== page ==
three men wearing there country flags, showing off their trophies

Training for Champions: Mental Conditioning

Over the years, I have seen far too many physically conditioned fighters fall short due to a lack of mental conditioning. Now when I say mental conditioning, what is it specifically I am talking about?

The following are key areas where people’s poorly conditioned minds let them down.

  1. The ability to think clearly when the body is tired.
  2. The ability to think clearly when the body is the pain
  3. The ability to remain focused for the entire length of a bout.
  4. The ability to control emotions such as frustration, anger, being overwhelmed, impatience, etc.

Any person who lacks the right mental capacity to handle these situations will unlikely ever go onto becoming a tournament champion, as each of these situations is likely to occur at some time during your tournament campaign. So let me go into detail with each.

1) The Ability To Think Clearly When The Body Is Tired

So what is thinking clearly?

Thinking clearly implies that at all times you are aware of every detail regarding yourself and your opponent in the ring. You are aware of your stance and guard as well as your opponent’s stance and guard, favourite techniques, strengths, weaknesses etc. You notice small telegraphed movements and are able to spot momentary lapses in their concentration, balance, guard etc.

When you are thinking clearly you react quickly and with less telegraphing.

Far too often when a person is tired they make poor technique selections. When they are tired they play the hope game; they try a low percentage technique or attack from a poor distance. This leads to being countered or picked off.

When you are physically tired, your reaction time is slow. Not so much because of your actual physical fatigue but all too often because you are focusing on your physical fatigue. Because of this, any champion will know the importance of remaining focused when they are tired.

The following are exercises designed to keep you focused when you are tired.

Exercise 1. Sprint Training Crossed With Sparring 

There is no better way to get the body tired than sprinting as lactic acid filters through the entire body. Often people sprint train to increase their leg speed and strength but they don’t work their concentration to go along with it.

Find a sparring partner who can test out your skills. Ask them to continue with their intensity regardless of how tired you may get.

Start sparring close to one end of the hall.

Every thirty seconds your partner should call out “run”.

On this command you sprint to the other end of the hall and sprint back. While you are sprinting, your partner rests and may even drink.

As soon as you are back you resume sparring.

You will discover after 4 or 5 sprints that your arms, legs and lungs start feeling very heavy. The challenge is for your partner to keep pushing you regardless. They may also motivate you a little by urging you on (but eventually this has to come from within as in the ring you are alone).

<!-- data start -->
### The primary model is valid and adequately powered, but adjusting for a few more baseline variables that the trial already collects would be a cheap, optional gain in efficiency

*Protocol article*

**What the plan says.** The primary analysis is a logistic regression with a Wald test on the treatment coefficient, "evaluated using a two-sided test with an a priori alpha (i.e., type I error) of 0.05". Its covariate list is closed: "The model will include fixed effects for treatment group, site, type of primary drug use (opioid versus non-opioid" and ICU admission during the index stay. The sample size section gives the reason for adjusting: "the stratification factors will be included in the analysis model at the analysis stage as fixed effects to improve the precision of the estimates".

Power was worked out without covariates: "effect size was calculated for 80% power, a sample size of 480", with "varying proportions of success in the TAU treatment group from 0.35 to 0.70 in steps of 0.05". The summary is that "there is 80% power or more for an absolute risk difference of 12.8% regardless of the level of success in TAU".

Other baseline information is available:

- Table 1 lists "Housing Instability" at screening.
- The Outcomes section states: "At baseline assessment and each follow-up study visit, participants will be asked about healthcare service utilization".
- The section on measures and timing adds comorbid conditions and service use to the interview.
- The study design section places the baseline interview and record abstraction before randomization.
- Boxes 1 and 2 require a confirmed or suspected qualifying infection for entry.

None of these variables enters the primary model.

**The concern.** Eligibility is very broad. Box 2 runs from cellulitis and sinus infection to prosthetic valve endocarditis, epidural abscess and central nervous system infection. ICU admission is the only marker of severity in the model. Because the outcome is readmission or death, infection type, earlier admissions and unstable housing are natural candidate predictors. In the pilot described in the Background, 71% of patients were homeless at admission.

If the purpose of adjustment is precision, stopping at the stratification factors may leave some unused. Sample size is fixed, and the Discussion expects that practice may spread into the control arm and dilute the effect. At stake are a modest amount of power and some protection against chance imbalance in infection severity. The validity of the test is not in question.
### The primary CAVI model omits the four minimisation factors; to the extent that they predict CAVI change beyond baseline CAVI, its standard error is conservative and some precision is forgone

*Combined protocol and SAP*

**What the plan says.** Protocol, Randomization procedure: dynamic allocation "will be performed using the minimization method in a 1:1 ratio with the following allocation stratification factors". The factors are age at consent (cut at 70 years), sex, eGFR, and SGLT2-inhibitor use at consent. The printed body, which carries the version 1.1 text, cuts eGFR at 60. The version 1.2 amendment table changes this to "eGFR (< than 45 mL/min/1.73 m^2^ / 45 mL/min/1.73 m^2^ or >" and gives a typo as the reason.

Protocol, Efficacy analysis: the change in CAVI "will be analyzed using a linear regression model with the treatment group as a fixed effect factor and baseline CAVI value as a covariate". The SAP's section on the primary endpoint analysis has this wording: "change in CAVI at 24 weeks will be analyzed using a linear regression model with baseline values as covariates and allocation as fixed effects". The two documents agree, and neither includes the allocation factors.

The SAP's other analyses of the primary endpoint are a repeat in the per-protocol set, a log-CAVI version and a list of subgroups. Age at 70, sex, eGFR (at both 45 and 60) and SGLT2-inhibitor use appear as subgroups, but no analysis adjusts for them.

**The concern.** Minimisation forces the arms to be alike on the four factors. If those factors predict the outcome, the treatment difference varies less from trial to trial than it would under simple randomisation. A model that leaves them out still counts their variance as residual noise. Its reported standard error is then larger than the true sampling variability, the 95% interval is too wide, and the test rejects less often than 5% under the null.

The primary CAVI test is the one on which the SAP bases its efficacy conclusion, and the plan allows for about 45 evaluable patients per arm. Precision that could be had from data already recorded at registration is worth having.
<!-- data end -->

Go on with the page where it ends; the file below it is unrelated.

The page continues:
Do this 10 times. This results in exactly 300 seconds of sparring (5 minutes) and 10 short sprints. Your goal is to not only push yourself but primarily, to remain focused the entire time. If you catch yourself concentrating on your tired body you must switch the focus back to the job at hand…winning!

Don’t learn that your guard has dropped by getting hit. Learn because you are aware and focused the entire time. Basically, learn before you are hit – prevention is better than cure!

Exercise 2. Developing Focus Through Kata Training 

Most people have numerous kata they practice. Here is how this exercise works.

You will be doing this exercise for 10 minutes.

As you go through it, you are only allowed to focus on the exact technique you are currently doing. As soon as it is over, you must forget it and focus on the next.

You are not allowed to think about anything else… nothing!

Start your kata and each time you catch your mind wandering from the technique, stop and start again. Your goal is to finish it completely then go onto a new form.

Remember, you cannot think about anything else. Examples of this are:

You might say to yourself “I’m doing well, I didn’t think I would get this far first go”. Start again!

You might ask yourself “did I just get sidetracked? No I don’t think I did”. Start again!

You might say to yourself “That was a poor stance” Start again!

Nothing else can be in your mind but the exact detail of the move you are performing at the current time.

There is no one to police this so you have to be honest with yourself. As the time moves on and your body starts to tire it becomes harder and harder to remain focused on the technique alone…but you must be vigilant. This is one of the best ways to condition your powers of concentration. Try it; it is also good fun.


2) The Ability To Think Clearly When The Body Is In Pain 

When I say this I am not talking about the pain of absolute exhaustion. I am talking about pain in its most literal sense. Sometimes you might take a knock on the nose that leaves your eyes watering. You might take a blow to the ribs that was a little too hard and leaves a little reminder (perhaps short, sharp pains) every time you move. You might have a sore knee, a sore toe or a pulled hamstring.

Very few people can go through a year of tournaments without times where they are fighting a little (or very) sore.